Keeping on Top of Dental Hygiene: A Blog by Simon Gower, GBGB Veterinary Director
Like all animals, greyhounds can suffer from serious health problems as a result of dental disease. As well as causing pain, poor dental health results in high numbers of bacteria in the mouth which can cause additional problems in other systems such as the heart and the kidneys. There is also a possibility that chronic mouth infections may be linked with tonsillitis which will most likely also affect a greyhound’s performance.
In my previous blog I shared some thoughts on how I look after my retired racer, Pugly. He is 11 years old and occasionally, when he breathes in my direction, there is a hint of dog-breath!
Bad breath is often the first sign that all is not well in his mouth. When Pugly arrived with me, he wasn’t that keen on having his mouth examined. It took some patience over a few days to gain his confidence, but we got there in the end. Slow and steady is always best; it isn’t worth a fight – not for you or your dog.
My trusted method is a little smear of Bovril or Marmite on my finger which works every time. Once the greyhound is licking your finger just lift the cheek and have a look at the front teeth. By day two or three you should be able to check even the back teeth.
Normal healthy teeth are pearly white, and the gums should be pink with no reddening or bleeding.
A build-up of tartar, or calculus, on the teeth starts with a film of bacteria and food particles on the tooth surface which develops and hardens over time. Spot this early and you can avoid a trip to the vets. Ignore it and dental disease and the other associated health risks are on the cards.
A build-up of calculus will inflame the gums and cause the gums to recede. If this exposes the root of the tooth then this can be extremely painful for your dog. This definitely requires prompt veterinary attention. As the saying goes, prevention is better than cure and there are plenty of tips to keep dogs’ teeth in prime condition.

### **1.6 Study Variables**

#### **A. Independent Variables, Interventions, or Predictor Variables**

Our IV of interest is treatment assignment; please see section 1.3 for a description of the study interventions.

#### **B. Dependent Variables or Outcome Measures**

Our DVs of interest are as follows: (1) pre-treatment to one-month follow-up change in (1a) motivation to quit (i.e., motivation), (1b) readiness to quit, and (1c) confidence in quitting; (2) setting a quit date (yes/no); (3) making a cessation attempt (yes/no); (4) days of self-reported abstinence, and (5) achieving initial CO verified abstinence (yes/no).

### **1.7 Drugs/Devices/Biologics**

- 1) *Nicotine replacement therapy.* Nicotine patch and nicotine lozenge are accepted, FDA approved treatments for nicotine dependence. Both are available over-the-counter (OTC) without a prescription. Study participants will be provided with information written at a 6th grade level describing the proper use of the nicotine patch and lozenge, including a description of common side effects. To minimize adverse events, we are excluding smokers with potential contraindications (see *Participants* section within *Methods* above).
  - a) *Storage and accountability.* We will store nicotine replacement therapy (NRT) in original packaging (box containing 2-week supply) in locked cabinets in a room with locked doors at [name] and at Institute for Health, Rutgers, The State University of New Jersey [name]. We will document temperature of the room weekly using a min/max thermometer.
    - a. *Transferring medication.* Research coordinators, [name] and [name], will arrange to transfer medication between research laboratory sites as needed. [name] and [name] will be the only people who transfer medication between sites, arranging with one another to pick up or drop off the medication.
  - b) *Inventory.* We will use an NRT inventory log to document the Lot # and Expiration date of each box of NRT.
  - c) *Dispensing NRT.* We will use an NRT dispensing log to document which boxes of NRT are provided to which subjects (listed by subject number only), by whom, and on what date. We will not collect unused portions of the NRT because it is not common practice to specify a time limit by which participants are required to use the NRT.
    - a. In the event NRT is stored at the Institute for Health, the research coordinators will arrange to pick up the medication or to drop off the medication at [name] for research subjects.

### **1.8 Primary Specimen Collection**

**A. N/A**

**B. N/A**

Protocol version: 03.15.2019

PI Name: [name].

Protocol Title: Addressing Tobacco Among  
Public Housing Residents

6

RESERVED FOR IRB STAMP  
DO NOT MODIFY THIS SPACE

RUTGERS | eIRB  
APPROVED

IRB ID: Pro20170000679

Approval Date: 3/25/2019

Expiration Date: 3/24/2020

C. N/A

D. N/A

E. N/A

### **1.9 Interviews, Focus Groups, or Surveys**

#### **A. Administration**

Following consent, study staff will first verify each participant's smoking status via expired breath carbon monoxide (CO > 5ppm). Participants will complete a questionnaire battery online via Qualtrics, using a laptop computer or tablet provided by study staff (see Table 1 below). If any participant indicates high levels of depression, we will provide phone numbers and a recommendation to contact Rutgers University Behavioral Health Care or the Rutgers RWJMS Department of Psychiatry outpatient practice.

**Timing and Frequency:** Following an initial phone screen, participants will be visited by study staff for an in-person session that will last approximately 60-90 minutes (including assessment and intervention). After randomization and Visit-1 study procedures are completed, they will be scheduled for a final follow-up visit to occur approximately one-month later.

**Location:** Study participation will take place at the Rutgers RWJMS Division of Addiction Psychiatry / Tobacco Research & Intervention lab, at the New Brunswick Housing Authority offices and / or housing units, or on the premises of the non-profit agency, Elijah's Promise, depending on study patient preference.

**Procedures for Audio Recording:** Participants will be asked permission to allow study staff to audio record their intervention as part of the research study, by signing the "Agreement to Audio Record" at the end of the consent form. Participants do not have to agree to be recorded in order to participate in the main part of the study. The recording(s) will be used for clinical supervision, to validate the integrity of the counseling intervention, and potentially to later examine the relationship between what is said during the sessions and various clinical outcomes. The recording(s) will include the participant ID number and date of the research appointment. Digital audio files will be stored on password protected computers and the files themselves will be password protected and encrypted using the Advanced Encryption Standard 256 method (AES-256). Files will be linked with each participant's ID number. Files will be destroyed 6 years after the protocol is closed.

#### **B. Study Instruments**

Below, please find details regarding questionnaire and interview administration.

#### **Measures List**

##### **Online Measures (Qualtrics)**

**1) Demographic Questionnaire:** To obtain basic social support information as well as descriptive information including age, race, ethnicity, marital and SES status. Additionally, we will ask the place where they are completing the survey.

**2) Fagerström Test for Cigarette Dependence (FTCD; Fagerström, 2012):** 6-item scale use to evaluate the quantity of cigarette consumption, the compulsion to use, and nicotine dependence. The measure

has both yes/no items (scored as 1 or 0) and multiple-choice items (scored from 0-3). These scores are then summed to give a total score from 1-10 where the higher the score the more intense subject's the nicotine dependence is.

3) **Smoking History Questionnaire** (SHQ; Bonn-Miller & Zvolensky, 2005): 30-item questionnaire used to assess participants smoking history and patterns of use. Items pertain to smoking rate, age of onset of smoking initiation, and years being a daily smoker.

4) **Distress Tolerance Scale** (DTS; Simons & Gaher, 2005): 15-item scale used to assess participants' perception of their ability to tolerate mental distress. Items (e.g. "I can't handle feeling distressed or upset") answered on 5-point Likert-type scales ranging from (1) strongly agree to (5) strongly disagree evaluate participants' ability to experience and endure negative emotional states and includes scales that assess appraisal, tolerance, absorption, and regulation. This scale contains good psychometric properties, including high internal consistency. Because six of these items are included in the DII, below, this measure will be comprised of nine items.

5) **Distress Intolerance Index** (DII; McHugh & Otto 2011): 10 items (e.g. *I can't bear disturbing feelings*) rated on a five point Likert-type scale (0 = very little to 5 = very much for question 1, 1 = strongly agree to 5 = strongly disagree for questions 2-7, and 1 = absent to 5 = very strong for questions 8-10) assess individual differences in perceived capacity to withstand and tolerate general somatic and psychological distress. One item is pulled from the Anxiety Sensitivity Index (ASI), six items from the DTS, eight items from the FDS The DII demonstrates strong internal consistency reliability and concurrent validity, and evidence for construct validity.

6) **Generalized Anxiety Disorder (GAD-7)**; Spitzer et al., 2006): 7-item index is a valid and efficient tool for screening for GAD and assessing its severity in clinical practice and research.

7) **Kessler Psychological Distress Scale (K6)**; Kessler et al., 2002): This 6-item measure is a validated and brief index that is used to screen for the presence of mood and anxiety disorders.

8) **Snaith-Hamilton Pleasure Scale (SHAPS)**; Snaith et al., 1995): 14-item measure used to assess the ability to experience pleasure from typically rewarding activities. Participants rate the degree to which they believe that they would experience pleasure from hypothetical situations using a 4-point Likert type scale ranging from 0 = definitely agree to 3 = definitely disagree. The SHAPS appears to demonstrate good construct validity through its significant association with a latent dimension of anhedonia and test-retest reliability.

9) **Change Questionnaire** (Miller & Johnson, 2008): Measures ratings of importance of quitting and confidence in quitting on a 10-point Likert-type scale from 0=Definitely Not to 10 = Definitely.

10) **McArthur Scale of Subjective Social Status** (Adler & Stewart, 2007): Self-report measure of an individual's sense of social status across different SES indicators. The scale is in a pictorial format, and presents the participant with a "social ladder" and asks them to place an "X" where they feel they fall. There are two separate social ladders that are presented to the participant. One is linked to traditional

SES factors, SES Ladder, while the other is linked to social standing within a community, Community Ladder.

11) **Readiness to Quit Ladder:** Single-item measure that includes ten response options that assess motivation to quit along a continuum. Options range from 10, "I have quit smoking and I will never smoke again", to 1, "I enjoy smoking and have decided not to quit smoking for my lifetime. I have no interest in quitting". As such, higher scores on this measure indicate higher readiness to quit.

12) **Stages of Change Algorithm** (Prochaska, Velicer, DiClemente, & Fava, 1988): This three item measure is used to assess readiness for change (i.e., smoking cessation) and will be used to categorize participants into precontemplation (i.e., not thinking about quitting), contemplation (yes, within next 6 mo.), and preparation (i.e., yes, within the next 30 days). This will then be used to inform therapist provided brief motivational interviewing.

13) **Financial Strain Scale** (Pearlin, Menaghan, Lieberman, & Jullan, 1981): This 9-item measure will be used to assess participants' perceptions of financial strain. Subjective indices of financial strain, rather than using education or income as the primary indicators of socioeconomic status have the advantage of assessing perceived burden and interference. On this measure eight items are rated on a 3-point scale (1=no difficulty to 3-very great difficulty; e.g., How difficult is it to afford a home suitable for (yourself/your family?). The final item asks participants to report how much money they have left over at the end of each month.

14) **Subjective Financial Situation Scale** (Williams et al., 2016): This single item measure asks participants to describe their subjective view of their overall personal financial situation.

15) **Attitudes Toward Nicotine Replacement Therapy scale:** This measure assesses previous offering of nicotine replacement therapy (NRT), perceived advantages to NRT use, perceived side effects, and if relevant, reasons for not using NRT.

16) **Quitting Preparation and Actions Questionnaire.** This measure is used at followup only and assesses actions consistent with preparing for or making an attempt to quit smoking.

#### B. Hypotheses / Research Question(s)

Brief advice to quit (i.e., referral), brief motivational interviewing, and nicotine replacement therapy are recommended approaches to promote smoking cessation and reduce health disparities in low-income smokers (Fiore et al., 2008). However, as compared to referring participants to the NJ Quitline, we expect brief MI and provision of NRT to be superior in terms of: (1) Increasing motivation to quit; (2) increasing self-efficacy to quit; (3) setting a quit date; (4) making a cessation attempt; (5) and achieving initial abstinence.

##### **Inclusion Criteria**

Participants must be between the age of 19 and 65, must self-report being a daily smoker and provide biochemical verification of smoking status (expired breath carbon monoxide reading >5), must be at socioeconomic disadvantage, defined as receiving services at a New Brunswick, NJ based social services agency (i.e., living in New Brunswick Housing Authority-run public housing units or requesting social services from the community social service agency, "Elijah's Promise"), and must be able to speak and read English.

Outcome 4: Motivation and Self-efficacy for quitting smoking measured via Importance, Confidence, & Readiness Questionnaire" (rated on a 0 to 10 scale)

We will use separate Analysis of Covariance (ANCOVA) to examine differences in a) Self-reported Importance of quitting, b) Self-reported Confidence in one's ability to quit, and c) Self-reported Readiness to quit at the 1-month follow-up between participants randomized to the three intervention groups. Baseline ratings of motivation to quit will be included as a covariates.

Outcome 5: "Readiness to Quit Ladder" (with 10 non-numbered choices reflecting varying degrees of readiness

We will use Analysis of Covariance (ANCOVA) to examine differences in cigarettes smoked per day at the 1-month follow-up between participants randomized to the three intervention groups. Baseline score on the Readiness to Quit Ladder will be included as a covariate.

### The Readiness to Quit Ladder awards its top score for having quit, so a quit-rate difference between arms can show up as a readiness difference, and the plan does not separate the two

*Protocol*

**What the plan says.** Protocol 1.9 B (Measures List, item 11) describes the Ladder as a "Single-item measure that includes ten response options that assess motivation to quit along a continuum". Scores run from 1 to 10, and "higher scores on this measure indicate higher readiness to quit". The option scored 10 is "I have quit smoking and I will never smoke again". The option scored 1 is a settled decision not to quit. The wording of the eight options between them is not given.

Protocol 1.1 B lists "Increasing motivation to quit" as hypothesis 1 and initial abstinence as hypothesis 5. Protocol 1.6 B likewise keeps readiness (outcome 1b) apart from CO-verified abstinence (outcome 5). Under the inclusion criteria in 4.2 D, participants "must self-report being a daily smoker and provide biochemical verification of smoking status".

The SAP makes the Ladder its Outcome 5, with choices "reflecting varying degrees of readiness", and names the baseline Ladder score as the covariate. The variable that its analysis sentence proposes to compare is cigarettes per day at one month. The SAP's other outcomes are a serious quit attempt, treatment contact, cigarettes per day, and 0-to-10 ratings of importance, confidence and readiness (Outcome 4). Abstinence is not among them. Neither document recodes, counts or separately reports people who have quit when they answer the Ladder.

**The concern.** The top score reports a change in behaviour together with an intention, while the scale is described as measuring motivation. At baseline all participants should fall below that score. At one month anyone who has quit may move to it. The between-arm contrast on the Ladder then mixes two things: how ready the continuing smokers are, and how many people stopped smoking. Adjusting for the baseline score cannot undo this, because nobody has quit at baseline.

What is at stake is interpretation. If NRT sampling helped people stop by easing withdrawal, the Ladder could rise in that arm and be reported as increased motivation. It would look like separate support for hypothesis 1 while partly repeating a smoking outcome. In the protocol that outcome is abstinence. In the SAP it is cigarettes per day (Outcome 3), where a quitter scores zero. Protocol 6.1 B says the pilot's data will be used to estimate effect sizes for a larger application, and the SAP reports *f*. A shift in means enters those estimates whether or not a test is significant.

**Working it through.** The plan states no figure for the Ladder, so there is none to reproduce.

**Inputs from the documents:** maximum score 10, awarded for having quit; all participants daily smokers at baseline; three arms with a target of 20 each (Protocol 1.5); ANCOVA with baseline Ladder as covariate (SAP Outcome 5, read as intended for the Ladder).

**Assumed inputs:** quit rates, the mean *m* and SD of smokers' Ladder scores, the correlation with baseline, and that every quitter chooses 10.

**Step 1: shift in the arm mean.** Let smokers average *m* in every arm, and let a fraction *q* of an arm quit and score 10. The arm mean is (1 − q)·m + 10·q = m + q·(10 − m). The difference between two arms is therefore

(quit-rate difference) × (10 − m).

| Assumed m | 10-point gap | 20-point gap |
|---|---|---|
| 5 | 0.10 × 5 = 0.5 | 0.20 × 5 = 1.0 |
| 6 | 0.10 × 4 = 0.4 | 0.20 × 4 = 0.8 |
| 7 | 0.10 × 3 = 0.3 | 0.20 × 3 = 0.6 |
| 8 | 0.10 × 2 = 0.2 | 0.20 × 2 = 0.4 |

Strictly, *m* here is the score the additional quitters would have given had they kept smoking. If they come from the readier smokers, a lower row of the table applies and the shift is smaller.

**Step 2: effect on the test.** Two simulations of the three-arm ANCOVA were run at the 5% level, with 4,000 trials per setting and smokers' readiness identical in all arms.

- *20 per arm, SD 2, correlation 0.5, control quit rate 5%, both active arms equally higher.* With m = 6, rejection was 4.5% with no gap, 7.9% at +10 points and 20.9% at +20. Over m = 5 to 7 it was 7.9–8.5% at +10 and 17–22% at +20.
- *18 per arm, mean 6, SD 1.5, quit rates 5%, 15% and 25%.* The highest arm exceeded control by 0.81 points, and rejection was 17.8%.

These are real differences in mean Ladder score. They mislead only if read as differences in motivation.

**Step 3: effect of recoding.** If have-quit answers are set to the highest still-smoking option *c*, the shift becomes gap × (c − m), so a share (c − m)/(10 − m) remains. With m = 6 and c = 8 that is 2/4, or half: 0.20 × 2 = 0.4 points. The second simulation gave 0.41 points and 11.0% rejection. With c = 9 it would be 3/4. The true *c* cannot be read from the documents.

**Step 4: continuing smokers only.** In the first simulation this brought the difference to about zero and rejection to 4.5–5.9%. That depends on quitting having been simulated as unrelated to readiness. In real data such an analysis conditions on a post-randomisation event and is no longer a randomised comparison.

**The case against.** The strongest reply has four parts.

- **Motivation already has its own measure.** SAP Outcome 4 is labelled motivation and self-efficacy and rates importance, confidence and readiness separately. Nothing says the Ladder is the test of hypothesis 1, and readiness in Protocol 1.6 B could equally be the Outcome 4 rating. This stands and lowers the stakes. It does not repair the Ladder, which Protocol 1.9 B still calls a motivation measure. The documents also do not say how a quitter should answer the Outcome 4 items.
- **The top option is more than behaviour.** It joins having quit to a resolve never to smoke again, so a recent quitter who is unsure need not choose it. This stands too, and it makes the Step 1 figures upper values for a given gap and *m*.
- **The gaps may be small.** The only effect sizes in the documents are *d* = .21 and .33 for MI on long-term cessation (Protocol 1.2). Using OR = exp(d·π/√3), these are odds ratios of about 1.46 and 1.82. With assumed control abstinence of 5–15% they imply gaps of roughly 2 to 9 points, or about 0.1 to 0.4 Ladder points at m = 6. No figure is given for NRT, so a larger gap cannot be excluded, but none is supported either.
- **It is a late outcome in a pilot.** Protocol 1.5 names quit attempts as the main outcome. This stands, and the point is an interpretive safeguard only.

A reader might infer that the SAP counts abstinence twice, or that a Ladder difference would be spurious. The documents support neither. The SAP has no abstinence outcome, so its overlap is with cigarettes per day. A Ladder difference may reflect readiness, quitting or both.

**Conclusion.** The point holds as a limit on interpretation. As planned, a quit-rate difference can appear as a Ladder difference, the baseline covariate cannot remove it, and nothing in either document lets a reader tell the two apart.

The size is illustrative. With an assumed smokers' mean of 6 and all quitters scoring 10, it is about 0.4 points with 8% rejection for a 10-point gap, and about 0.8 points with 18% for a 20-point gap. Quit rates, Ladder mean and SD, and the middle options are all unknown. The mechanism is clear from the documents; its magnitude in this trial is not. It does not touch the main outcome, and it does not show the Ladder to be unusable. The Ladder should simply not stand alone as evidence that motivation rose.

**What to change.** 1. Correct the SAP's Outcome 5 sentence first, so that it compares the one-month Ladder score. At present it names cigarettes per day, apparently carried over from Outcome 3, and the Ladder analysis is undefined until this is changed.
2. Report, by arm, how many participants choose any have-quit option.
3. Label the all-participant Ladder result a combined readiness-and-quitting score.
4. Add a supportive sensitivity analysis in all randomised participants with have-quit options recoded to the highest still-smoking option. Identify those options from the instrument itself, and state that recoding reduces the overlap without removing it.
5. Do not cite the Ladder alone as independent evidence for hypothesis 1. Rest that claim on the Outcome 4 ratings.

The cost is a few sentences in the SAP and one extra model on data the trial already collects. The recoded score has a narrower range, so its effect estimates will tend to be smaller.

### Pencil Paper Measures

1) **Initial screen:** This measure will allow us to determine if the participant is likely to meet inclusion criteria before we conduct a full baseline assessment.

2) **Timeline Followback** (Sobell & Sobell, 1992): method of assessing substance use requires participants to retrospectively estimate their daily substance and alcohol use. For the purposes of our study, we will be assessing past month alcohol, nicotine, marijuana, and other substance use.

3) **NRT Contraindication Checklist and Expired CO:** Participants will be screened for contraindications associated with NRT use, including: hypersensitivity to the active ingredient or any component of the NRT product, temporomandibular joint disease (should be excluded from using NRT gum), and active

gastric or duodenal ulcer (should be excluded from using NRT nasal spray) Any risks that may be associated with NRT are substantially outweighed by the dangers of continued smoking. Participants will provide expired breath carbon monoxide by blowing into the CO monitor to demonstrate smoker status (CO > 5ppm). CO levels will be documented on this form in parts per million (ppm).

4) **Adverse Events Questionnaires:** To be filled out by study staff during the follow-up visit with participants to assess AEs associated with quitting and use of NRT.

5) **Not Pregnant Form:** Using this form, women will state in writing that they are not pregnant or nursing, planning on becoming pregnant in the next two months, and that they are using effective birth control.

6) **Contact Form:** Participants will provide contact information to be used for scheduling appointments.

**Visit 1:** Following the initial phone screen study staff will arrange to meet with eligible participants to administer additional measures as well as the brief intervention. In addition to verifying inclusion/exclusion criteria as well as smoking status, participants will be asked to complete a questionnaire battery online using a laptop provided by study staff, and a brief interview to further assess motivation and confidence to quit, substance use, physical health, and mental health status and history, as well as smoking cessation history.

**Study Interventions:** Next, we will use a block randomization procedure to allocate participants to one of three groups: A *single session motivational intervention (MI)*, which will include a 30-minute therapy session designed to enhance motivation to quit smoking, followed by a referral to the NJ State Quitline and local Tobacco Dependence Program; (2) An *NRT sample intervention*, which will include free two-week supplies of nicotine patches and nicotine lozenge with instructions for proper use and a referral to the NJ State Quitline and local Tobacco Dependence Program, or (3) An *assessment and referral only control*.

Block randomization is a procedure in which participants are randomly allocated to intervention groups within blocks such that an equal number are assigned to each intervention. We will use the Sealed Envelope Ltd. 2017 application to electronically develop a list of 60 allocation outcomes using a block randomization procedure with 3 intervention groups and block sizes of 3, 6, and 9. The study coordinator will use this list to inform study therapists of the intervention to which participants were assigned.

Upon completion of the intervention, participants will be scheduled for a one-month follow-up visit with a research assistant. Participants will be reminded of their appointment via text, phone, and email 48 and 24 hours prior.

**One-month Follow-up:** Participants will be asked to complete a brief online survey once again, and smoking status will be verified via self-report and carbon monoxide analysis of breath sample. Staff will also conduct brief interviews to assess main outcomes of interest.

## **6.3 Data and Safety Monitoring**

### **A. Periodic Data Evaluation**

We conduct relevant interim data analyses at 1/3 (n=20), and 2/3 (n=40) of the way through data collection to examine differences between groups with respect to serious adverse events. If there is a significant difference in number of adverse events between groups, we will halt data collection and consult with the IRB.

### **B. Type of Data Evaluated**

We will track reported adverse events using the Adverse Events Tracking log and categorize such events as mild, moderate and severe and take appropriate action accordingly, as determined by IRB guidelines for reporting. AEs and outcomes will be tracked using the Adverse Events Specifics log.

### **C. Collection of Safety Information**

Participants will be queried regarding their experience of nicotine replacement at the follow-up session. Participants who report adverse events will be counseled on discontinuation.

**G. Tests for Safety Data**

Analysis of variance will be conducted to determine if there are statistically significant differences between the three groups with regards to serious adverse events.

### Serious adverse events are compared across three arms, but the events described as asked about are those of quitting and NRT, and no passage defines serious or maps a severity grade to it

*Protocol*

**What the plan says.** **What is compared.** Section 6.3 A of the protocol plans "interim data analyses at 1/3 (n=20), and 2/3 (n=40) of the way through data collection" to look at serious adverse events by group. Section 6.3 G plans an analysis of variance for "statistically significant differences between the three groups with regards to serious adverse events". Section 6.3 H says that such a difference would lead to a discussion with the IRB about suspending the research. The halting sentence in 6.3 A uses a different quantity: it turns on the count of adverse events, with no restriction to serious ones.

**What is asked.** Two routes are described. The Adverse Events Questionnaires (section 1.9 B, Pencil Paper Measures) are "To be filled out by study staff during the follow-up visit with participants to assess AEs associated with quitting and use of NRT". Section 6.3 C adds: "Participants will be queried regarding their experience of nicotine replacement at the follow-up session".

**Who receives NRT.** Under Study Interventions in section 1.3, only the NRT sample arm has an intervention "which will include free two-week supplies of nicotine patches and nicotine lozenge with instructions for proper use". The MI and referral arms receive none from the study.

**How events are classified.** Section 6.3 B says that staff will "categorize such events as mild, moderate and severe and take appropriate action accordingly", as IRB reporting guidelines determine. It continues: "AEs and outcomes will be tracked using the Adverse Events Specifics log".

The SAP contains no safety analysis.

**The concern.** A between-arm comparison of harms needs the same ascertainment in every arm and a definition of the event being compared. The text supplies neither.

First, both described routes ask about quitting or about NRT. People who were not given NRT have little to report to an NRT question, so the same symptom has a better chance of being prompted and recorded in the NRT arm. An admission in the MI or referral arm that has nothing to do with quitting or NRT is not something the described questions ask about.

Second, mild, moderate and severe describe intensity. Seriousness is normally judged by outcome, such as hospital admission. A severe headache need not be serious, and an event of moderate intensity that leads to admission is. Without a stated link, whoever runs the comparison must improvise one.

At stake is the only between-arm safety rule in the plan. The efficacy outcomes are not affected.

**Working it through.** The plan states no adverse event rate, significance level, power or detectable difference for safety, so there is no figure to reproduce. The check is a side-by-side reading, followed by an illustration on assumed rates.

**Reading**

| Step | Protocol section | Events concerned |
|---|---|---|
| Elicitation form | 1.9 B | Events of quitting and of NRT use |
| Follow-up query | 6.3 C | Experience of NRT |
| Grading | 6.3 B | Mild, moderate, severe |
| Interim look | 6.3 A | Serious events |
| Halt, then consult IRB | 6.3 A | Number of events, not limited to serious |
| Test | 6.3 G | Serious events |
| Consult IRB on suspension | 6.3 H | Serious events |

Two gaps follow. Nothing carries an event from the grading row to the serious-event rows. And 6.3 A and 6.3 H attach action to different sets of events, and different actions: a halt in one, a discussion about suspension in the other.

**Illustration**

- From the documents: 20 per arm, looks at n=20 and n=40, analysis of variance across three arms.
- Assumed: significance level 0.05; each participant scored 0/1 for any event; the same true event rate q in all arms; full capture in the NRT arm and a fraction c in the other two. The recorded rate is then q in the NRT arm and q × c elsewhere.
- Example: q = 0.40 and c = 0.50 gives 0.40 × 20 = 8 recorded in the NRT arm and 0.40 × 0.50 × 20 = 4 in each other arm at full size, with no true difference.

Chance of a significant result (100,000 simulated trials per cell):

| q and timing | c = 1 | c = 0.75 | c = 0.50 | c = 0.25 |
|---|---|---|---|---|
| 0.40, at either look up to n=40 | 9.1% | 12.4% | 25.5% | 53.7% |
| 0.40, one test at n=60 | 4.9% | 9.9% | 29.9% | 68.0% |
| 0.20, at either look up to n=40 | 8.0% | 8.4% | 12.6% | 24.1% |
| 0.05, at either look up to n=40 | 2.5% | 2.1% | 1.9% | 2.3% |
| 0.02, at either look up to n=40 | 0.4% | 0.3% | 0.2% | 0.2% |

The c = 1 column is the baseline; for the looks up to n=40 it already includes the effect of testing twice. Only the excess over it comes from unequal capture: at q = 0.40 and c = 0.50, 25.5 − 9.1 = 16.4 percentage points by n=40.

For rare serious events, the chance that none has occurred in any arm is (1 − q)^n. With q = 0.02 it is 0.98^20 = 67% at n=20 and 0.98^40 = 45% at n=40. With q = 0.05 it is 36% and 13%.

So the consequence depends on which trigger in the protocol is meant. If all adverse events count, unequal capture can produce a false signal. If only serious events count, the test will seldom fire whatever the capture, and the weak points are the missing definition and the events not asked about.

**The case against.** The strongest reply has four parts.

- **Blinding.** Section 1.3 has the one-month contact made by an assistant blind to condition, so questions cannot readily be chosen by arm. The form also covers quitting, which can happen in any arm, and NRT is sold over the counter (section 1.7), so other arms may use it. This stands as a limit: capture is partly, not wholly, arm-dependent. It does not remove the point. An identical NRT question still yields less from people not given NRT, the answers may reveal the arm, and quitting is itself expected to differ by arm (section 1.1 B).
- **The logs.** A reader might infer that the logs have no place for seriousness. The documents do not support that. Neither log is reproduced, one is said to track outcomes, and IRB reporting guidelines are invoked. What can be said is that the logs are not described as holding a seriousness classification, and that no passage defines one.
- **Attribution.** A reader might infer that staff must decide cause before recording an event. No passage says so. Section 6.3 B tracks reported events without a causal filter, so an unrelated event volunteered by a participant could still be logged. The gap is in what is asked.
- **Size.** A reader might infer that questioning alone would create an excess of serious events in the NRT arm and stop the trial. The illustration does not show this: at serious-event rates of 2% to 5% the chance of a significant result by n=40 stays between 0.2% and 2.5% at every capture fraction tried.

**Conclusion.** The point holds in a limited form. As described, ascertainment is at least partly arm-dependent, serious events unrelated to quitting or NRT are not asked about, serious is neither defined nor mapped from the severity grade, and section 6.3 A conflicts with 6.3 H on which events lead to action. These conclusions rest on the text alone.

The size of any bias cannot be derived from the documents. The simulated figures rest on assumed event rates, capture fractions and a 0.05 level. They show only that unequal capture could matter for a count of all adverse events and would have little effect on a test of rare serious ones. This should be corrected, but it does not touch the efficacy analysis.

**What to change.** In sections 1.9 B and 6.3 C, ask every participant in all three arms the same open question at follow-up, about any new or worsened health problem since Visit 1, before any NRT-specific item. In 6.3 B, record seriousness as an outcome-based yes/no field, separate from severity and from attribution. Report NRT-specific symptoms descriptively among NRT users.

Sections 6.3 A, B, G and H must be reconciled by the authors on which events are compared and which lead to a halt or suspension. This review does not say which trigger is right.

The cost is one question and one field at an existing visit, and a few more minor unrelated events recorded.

Starting at an early age if possible, condition all dogs to have their mouth examined and get them used to gentle brushing. Maintaining good dental health through regular teeth brushing, together with other methods will help to ensure that teeth and gums remain healthy throughout a greyhound’s life.
Special dog toothbrushes are available. I prefer the finger brushes, but a human toothbrush is just as effective. Always use a dog toothpaste and aim to brush for 1-2 minutes per day. There is a helpful video to get you started available here.
Another tip is to encourage chewing from weaning onwards. The act of chewing will help to clean the teeth and can dislodge calculus. I use a combination of dental chews, rawhides and cooked beef knuckle bones that are wonderful and gnarly and don’t splinter. Whole raw carrots are very good teeth cleaners and can be included in greyhounds’ usual feed.
If your greyhounds live as pairs then I would recommend separating them when you introduce a chew or a bone as a fight may break out even between the best of friends.
So, to summarise how to keep your greyhounds’ teeth in tip-top shape and save on costly veterinary dental bills, follow these simple steps, and remember prevention is best:
- Create opportunities for vigorous chewing from the youngest possible age;
- Train all dogs from a young age to accept mouth examinations;
- Check your dogs’ teeth regularly, once a week as a guide;
- Brush your dogs’ teeth, start slowly to build trust.
- Feed an appropriate diet, maybe add the odd raw carrot
- Seek prompt veterinary attention for stubborn calculus or gingivitis.
Follow #GreyhoundDentalHealth for more advice and tips for caring for your greyhound’s teeth.